The next few days were spent in the Peak District in Derbyshire where I was able to observe and record the wildlife in a very different garden to my own. I was most excited to see large numbers of house sparrows – rarely seen in my garden – plus an adjacent churchyard, overflowing with yew trees with a great crop of berries, provided feeding opportunities for mistle and song thrush, blackbird and the occasional redwing. Tits used the garden bird feeders there and other notable bird species seen this week were raven and several goldcrests.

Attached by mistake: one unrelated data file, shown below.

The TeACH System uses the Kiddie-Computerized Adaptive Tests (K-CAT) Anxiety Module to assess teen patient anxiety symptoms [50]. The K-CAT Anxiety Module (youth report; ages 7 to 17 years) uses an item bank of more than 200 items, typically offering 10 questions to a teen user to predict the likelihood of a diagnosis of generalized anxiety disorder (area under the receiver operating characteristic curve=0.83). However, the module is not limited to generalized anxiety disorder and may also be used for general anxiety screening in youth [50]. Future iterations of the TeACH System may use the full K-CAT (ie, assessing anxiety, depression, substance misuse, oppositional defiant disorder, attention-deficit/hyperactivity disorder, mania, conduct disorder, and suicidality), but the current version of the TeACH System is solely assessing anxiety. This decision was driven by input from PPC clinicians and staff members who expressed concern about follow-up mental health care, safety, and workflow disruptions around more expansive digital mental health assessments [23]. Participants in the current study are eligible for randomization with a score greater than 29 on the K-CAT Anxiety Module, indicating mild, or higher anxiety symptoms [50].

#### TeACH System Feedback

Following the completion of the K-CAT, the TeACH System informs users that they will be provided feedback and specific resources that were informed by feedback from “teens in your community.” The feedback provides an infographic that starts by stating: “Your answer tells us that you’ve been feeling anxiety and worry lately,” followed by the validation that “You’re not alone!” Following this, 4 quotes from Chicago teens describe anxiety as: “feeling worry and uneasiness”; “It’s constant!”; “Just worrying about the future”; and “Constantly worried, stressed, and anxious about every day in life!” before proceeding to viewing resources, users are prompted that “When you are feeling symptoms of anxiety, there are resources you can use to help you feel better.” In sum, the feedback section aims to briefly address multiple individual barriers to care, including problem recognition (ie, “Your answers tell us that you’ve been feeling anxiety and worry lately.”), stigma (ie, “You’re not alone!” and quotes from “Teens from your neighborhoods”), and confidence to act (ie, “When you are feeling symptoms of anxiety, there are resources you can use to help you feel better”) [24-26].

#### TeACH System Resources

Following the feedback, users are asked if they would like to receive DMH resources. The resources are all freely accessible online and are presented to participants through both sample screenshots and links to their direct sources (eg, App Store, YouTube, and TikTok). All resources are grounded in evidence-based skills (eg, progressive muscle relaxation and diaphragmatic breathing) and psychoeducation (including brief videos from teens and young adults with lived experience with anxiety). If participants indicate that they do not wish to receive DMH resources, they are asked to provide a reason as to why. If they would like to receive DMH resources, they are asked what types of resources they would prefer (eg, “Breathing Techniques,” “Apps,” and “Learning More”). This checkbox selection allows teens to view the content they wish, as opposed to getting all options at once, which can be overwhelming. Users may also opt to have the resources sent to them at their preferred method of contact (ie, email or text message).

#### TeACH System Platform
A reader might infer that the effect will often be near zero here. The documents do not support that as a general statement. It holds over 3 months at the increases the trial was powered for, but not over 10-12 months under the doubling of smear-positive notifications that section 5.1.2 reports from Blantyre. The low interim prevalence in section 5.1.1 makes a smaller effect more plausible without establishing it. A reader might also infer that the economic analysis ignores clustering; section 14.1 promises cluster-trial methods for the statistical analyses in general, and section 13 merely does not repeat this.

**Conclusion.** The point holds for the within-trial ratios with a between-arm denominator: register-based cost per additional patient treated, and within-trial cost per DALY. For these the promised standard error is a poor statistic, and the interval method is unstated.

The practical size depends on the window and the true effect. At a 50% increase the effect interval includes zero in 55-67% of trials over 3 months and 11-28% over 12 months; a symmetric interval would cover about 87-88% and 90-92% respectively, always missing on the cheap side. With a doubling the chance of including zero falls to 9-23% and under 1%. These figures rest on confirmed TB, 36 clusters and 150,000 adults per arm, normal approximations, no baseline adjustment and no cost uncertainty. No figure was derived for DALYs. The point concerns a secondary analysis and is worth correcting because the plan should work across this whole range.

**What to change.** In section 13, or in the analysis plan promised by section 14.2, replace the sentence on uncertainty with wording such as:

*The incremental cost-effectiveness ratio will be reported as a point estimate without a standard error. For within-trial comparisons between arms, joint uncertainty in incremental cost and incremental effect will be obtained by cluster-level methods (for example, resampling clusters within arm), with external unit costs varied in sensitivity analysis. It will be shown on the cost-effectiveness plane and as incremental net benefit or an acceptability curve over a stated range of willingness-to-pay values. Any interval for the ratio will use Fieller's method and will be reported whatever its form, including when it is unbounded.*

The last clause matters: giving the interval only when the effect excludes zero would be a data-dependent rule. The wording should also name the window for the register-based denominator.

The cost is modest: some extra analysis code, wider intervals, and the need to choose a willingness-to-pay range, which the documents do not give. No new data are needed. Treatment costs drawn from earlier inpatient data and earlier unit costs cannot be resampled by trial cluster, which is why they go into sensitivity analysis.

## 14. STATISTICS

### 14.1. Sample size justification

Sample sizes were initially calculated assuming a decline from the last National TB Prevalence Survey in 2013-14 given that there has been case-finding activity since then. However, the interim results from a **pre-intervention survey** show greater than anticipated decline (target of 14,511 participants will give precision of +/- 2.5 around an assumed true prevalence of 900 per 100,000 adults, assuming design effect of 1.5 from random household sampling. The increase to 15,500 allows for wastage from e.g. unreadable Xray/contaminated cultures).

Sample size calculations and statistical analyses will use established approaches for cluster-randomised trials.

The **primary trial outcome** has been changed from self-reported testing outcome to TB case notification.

On my return to South Shropshire it was no surprise to see that our huge crop of holly berries had gone completely! The garden was exceptionally wet and all the usual bird species quickly returned as the feeders were replenished. Marsh tits and coal tits continued to cache food avidly. On the 22nd of the month I counted 55 fieldfares in the orchard along with tits and finches of several species. Grey squirrels were frantically collecting hazelnuts and a single bank vole was seen under one of the sunflower heart feeders, collecting up and carrying off any seeds that had fallen. Most interesting at this blogdmtime was the nocturnal activity from our local tawny owls which were very vocal – at least two were heard calling from the wood next door on several evenings.